RANDALL SCOTT ILES Vs. STATE FARM MUTUAL AUTOMOBILE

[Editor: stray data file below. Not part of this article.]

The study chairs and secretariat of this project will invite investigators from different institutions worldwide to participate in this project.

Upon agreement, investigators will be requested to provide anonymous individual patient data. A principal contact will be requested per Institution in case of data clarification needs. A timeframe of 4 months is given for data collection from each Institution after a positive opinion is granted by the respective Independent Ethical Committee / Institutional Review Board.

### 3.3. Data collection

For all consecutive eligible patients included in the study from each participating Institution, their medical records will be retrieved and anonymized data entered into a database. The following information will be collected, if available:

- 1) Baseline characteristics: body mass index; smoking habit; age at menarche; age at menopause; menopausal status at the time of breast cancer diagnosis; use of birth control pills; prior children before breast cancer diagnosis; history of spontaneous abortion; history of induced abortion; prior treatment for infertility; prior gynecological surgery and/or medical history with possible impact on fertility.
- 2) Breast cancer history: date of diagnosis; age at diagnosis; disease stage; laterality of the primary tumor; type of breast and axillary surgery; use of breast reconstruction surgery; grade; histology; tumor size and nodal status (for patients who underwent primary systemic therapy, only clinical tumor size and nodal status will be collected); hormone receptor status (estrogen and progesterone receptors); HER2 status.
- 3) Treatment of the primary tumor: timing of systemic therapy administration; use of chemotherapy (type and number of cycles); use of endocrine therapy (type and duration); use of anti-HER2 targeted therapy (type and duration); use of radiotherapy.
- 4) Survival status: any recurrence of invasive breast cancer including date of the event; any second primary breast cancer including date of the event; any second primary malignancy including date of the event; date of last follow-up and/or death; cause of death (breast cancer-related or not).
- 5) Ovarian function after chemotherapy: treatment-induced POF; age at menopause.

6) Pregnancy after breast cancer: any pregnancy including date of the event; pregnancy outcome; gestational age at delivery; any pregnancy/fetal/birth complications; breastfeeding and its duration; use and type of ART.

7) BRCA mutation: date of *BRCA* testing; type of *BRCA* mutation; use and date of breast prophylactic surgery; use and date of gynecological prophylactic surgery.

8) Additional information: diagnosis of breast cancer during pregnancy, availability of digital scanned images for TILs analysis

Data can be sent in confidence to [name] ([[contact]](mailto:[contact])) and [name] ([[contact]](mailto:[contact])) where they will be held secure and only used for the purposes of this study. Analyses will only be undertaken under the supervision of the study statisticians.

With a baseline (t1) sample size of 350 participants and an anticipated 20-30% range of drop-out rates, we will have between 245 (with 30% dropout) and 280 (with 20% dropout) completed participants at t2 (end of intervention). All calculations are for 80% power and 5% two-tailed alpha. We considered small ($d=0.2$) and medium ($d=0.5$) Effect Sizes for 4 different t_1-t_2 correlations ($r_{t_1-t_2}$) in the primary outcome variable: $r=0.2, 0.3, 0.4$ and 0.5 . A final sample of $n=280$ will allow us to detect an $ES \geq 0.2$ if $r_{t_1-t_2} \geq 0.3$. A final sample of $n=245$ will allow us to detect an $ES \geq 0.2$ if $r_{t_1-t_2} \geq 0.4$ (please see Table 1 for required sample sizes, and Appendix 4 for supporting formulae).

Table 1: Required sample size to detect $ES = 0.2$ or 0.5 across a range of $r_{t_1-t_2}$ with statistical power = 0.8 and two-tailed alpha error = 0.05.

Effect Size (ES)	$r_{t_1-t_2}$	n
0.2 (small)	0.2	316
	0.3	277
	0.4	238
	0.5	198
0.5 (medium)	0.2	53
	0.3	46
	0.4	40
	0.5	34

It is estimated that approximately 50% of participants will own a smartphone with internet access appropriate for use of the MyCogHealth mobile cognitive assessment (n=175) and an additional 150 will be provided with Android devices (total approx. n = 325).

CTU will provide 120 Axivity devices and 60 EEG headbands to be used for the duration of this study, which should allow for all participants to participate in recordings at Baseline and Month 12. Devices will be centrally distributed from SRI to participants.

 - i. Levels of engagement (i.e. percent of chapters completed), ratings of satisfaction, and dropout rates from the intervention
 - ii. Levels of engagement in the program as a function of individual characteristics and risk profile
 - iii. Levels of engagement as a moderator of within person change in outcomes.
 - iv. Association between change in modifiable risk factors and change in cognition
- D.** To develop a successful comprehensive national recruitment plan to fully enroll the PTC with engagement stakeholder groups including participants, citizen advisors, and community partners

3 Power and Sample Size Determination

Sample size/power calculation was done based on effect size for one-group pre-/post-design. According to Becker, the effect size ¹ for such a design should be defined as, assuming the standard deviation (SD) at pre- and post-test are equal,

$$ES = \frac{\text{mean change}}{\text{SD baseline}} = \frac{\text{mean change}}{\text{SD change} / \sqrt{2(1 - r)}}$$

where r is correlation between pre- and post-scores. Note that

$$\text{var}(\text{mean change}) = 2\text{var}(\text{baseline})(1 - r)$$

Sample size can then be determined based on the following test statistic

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STATE OF LOUISIANA COURT OF APPEAL, THIRD CIRCUIT 18-276 RANDALL SCOTT ILES VERSUS STATE FARM MUTUAL AUTOMOBILE INSURANCE COMPANY ********** APPEAL FROM THE FIFTEENTH JUDICIAL DISTRICT COURT PARISH OF LAFAYETTE, NO. 20143183 HONORABLE KRISTIAN EARLES, DISTRICT JUDGE ********** MARC T. AMY JUDGE ********** Court composed of John D. Saunders, Marc T. Amy, and Elizabeth A. Pickett, Judges. AFFIRMED. Saunders, J., dissents and assigns written reasons. Brad M. Boudreaux Schutte, Terhoeve, Richardson, Eversberg, Cronin, Judice, & Boudreaux 501 Louisiana Avenue Baton Rouge, LA 70802 (225) 387-6966 COUNSEL FOR DEFENDANT/APPELLEE: State Farm Fire and Casualty Company Remy A.M. Jardell 625 St. John Street Lafayette, LA 70501-5711 (337) 267-0985 COUNSEL FOR PLAINTIFF/APPELLANT: Randall Scott Iles AMY, Judge. The plaintiff filed timely suit against his automobile liability provider to recover damages resulting from an automobile accident under the policy’s uninsured motorist provision. He noted that the alleged tortfeasor’s automobile liability insurance had provided him with its entire policy limit for his injuries. Almost five years following the accident, the plaintiff filed a supplemental and amending petition naming his personal liability umbrella policy provider as an additional defendant. The defendant umbrella policy provider filed an exception of prescription, alleging that it was not a solidary obligor with the plaintiff’s automobile liability and UM policy provider. The trial court sustained the exception. The plaintiff appeals. For the following reasons, we affirm. Factual and Procedural Background The plaintiff, Randall Scott Iles, instituted this matter on June 20, 2014, with the filing of a petition by which he sought damages associated with a June 20, 2012 automobile accident. He alleged that the accident occurred when a vehicle driven by Gregory Hall “failed to stop for some reason and rear ended the vehicle operated by [the plaintiff.]” He explained that his vehicle was forced forward into another vehicle stopped at a light. The plaintiff alleged that, as a result of this accident, his vehicle was deemed a total loss and that he sustained serious personal injuries, as well as loss of wages. Noting that Mr. Hall’s personal automobile insurer, Louisiana Farm Bureau, provided him its entire policy limits, the plaintiff named his automobile liability insurance provider, State Farm Mutual Automobile Insurance Company (State Farm Mutual), as the sole defendant. He asserted that the State Farm Mutual policy included UM coverage and alleged that it was indebted to him “for damages sustained as a result of this accident above and beyond the coverage afforded to the tortfeasor, Gregory Hall.” The record indicates that, after the filing of the petition, the litigation continued between the plaintiff and State Farm Mutual as evidenced by filings related to trial dates and to the parties’ exchange of expert witness and exhibit lists. Following a March 2016 continuance of that litigation, the present matter arose with the plaintiff’s May 10, 2017 filing of a first supplemental and amending petition by which he added State Farm Fire and Casualty Company (State Farm Fire) as a defendant. Therein, the plaintiff maintained that, as his personal liability umbrella policy provider, State Farm Fire is a solidary obligor of previously-named defendant, State Farm Mutual. The plaintiff re-urged all allegations of the original petition, including those related to general damages, medical expenses, lost wages, and future lost wages and/or earning capacity. Subsequently, the plaintiff and State Farm Mutual filed a joint motion and order of partial dismissal, seeking the dismissal of State Farm Mutual “with full prejudice.” The trial court signed the order of partial dismissal on June 27, 2017, dismissing the automobile liability insurer “with prejudice, reserving plaintiff’s rights to pursue all claims against State Farm Fire . . . .” By its July 2017 answer, State Farm Fire acknowledged that, at the time of the subject accident, it had in place a personal liability umbrella policy. However, it denied the amending petition’s allegation that it is solidarily liable with State Farm Mutual, asserting that the two are separate legal entities. State Farm Fire also advanced a number of defenses, including an allegation that the plaintiff’s claims were prescribed and/or preempted. 2 The following month, State Farm Fire filed the exception of prescription now under review, framing the single inquiry of whether State Farm Mutual and State Farm Fire are solidary obligors for the alleged injuries stemming from the June 20, 2012 accident. At the close of the related hearing, the trial court explained that it would sustain the exception of prescription, “finding that more than two (2) years had passed” and that the entities are not solidarily liable “because there’s two (2) separate numbers.” It thereafter entered a judgment in that regard, dismissing the plaintiff’s claims against State Farm Fire. The plaintiff appeals, first asserting that the trial court erred in sustaining the exception of prescription when timely suit had been filed against State Farm Mutual, an entity he contends was the solidary obligor of State Farm Fire. The plaintiff also argues that the trial court should have concluded that the latter-filed suit related back to the timely suit against State Farm Mutual. Discussion Exception of Prescription Louisiana Code of Civil Procedure Article 927(A)(1) provides for the peremptory exception of prescription. Although the party urging the exception typically bears the burden of proving such an exception, if prescription is evident on the face of the petition, the burden shifts to the plaintiff to demonstrate that the matter has not prescribed. Lomont v. Bennett, 14-2483 (La. 6/30/15), 172 So.3d 620, cert. denied, _ U.S. _, 136 S.Ct. 1167 (2016). In the event the plaintiff asserts that prescription has been interrupted due to solidary liability between two parties, the plaintiff bears the burden of proving that solidarity. Rizer v. Am. Sur. & Fid. Ins. Co., 95-1200 (La. 3/8/96), 669 So.2d 387. 3 If the exception of prescription is asserted prior to trial, the parties may introduce evidence to support or controvert the objection pleaded. La.Code Civ.P. art. 931. Absent such evidence, the trial court must decide the exception upon accepting the facts as alleged in the petition as true. Duckworth v. La. Farm Bureau Mut. Ins. Co., 11-2835 (La. 11/2/12), 125 So.3d 1057. However, in the event evidence is introduced at the hearing, an appellate court considers the trial court’s factual findings pursuant to the manifest error—clearly wrong standard of review. Lomont, 172 So.3d 620. Interruption of Prescription – Solidary Obligors Turning to the circumstances of this matter, it is noteworthy that the plaintiff brought this action against both State Farm Mutual and State Farm Fire in their capacities as UM providers. As to such suits, La.R.S. 9:5629 provides that: “Actions for the recovery of damages sustained in motor vehicle accidents brought pursuant to uninsured motorist provisions in motor vehicle insurance policies are prescribed by two years reckoning from the date of the accident in which the damage was sustained.” As reported, the plaintiff filed the original petition against State Farm Mutual on June 20, 2014, two years after the underlying June 20, 2012 accident. Yet, the plaintiff did not file the amending petition naming State Farm Fire until approximately five years after the accident. Only at that time did the plaintiff plead the existence of an applicable personal liability umbrella policy as issued by State Farm Fire. In opposition to the exception, the plaintiff contended that the two State Farm entities are solidary obligors and, therefore, suit as to State Farm Mutual interrupted the prescriptive period as to State Farm Fire. He maintains that argument before this court. Given the fact that the action against State Farm Fire was prescribed on its 4 face, that burden of proving interruption of prescription due to solidary liability was the plaintiff’s. Rizer, 669 So.2d 387. Following review, we maintain the underlying determination that the plaintiff failed to do so. Louisiana Civil Code Article 1793 foundationally provides that: “Any act that interrupts prescription for one of the solidary obligees benefits all the others.” Determinative as to the relationship of these defendants, however, La.Civ.Code art. 1794 instructs that: “An obligation is solidary for the obligors when each obligor is liable for the whole performance. A performance rendered by one of the solidary obligors relieves the others of liability toward the obligee.” Furthermore, La.Civ.Code art. 1796 provides that: “Solidarity of obligation shall not be presumed. A solidary obligation arises from a clear expression of the parties’ intent or from law.” Simply, the nature of the respective contracts issued to the plaintiff by State Farm Mutual and State Farm Fire indicates that neither was liable for the whole performance pursuant to La.Civ.Code art. 1794. The plaintiff refers this court to the supreme court ruling in Hoefly v. Government Employees Insurance Co., 418 So.2d 575 (La.1982), for the proposition that an UM provider is a solidary obligor. However, in Hoefly, 418 So.2d at 576, the supreme court framed the question before it as “whether an automobile accident victim’s uninsured motorist carrier is solidarily obliged with the tortfeasor so that the victim’s timely suit against the latter interrupts prescription with regard to the insurer.” That question is not posed by the present proceeding. Standing apart from Hoefly, 418 So.2d 575, the plaintiff did not file a timely suit against the tortfeasor in the present matter. Thus, even if State Farm Mutual and State Farm Fire are each the solidary obligor of Mr. Hall, the alleged tortfeasor in this 5 case, prescription was not interrupted by the filing of suit against him. 1 Thus, as urged, the relevant purported solidary obligation is not between the tortfeasor and the UM provider as in Hoefly, but is, instead, between the automobile liability provider and the personal liability umbrella policy, both of which provide UM coverage. This matter is further distinguishable from Hoefly, 418 So.2d at 578, as the supreme court found the nature of the relationship between the tortfeasor and the UM provider in that case to be solidary in nature as they “are obliged to the same thing.” In the present case, the purported solidary obligors are not obliged to the same thing. Rather, their relationship is more analogous to that in Rizer, 669 So.2d 387. In that case the supreme court considered whether an accident victim’s UM coverage was solidarily liable with the tortfeasor’s liability carrier so that the victim’s timely-filed suit against the latter interrupted prescription as to the victim’s UM carrier. Id. Focusing on the respective obligations of the purported solidary obligors, the supreme court explained that: It is clear that the obligation of the uninsured motorist carrier does not begin until the obligation under the tortfeasor’s motor vehicle liability policy ends; there is no overlap. Since an uninsured motorist carrier and a tortfeasor’s motor vehicle liability insurer each has a separate obligation which is not coextensive, they are not liable for the same thing. Therefore, the two are not solidary obligors. Applying these precepts to the present case, we find that USAA, the injured plaintiff’s uninsured motorist carrier, and LIGA as successor to American Surety, the tortfeasor’s motor vehicle liability insurer, were not liable to the same thing. Accordingly, they are not solidary obligors. Id. at 390. 1 Pursuant to La.Civ.Code art. 3492, delictual actions are subject to a one-year prescriptive period, which “commences to run from the day injury or damage is sustained.” The supreme court has explained that once a cause of action is extinguished by the running of such a prescriptive period, “a subsequent timely suit against alleged solidary obligors will not revive the prescribed action.” Denoux v. Vessel Mgmt. Servs., Inc., 07-2143, p. 7 (La. 5/21/08), 983 So.2d 84, 89. 6 Similar to the separate obligations identified in Rizer, 669 So.2d at 390, there is no “overlap” in the obligation of State Farm Mutual and that of State Farm Fire. Rather, the personal liability umbrella policy issued by the latter is clearly one of excess, providing plain language in that regard. Pointedly, the declarations page of the State Farm Fire personal liability umbrella policy lists various “Required Underlying Insurance Policies,” including a policy of “automobile liability[.]” 2 And, in its “Other Conditions” section, the umbrella policy sets forth a number of items, including an “Other Insurance” condition providing that: “This policy is excess over all other valid and collectible insurance.” Recall that La.Civ.Code art. 1796 provides that a solidary obligation “shall not be presumed.” But it is instead one that “arises from a clear expression of the parties’ intent or from law.” Id. By this provision, the parties provided a clear expression of intent for the personal liability umbrella policy to act in excess of the underlying automobile liability policy.3 Such distinct language contravenes the plaintiff’s contention that the insurers were each liable for the whole performance as is required by La.Civ.Code art. 1794. Rather, following the reasoning expressed by the supreme court in Rizer, 669 So.2d 387, we maintain the finding that the plaintiff failed in his burden of proving that prescription was interrupted due to the existence of a solidary obligation. Simply, the insurers were not “obliged to the same thing.” Rizer, 669 So.2d at 389 (quoting Hoefly, 418 So.2d at 579). 2 The declarations page of the State Farm Mutual automobile liability policy reports UM coverage limits of $250,000 “each person” and $500,000 “each accident” coverage. Further, jurisprudence provides that: “The whole theory of umbrella insurance is that the insured protects himself against catastrophic loss by the procurement of insurance coverage which takes up where his primary policy leaves off. Thus, umbrella coverage is to be regarded as true excess over and above any type of primary coverage.” Lee v. USAA Cas. Ins. Co. of Am., 571 So.2d 127, 129, n.3 (La.1990) (quoting Coates v. Northlake Oil Co., 499 So.2d 252, 255 (La.App. 1 Cir. 1986), writ denied, 503 So.2d 476 (La.1987)). 3 7 This assignment lacks merit. Capacity of the Parties By his second assignment of error, the plaintiff contends that the trial court alternatively erred in failing to find that the amendment of his petition to name State Farm Fire did not relate back to the timely filed suit against State Farm Mutual. Louisiana Code of Civil Procedure Article 1153 provides that: “When the action or defense asserted in the amended petition or answer arises out of the conduct, transaction, or occurrence set forth or attempted to be set forth in the original pleading, the amendment relates back to the date of the filing the original pleading.” The plaintiff argues that this provision is applicable to the amending petition in this case in light of the supreme court’s expression in Ray v. Alexandria Mall, 434 So.2d 1083 (La.1983). On review, we do not find that extension of Ray is appropriate in the matter at hand. Rather, in Ray, 434 So.2d at 1086-87, the supreme court explained that: [W]e establish the following criteria for determining whether art. 1153 allows an amendment which changes the identity of the party or parties sued to relate back to the date of filing of the original petition: (1) The amended claim must arise out of the same transaction or occurrence set forth in the original pleading; (2) The purported substitute defendant must have received notice of the institution of the action such that he will not be prejudiced in maintaining a defense on the merits; (3) The purported substitute defendant must know or should have known that but for a mistake concerning the identity of the proper party defendant, the action would have been brought against him; (4) The purported substitute defendant must not be a wholly new or unrelated defendant, since this would be tantamount to assertion of a new cause of action which would have otherwise prescribed. 8 In contrast to the criteria of Ray, 434 So.2d 1083, it is apparent that the amending petition in this case did not seek to merely change the identity of the party sued. Rather, the wholly separate legal entity of State Farm Fire was named for the first time by the amending petition. There is no indication that State Farm Fire “received notice of the institution of the action[,]” or that it was merely a “substitute defendant” who must have known or should have known that “but for a mistake concerning the identity of the proper party defendant, the action would have been brought against him.” Id. at 1087. Instead, the amending petition introduced a new party and alleged liability under a newly identified policy. Such an occurrence is contrary to Ray’s criteria that “[t]he purported substitute defendant must not be a wholly new or unrelated defendant” as such an extension of La.Code Civ.P. art. 1153 “would be tantamount to assertion of a new cause of action which would have otherwise prescribed.” Id. Accordingly, we find no merit in the plaintiff’s contention that the amending petition related back to the timely filed original petition pursuant to La.Code Civ.P. art. 1153. DECREE For the foregoing reasons, the judgment of the trial court is affirmed. Costs of this proceeding are assigned to the plaintiff—appellant, Randall Scott Iles. AFFIRMED. 9 STATE OF LOUISIANA COURT OF APPEAL, THIRD CIRCUIT 18-276 RANDALL SCOTT ILLES VERSUS STATE FARM MUTUAL AUTOMOBILE INS. CO. Saunders, J., dissents and assigns written reasons. I disagree with the majority’s opinion to affirm the trial court’s ruling that Plaintiff’s petition does not relate back to the timely filed original petition pursuant to La.Code. Civ.P. art. 1153. In my view, Plaintiff meets all of the criteria necessary to have his amending petition relate back to his original petition. Ray v. Alexandria Mall, Through St. Paul Prop. & Liab. Ins., 434 So.2d 1083 (La. 1983). A reading of the Ray case suggests strongly that consideration of equity and public policy underlie the reasoning of the court. In my view, those same considerations would dictate a reversal of the trial court in the matter at hand. Accordingly, I respectfully dissent.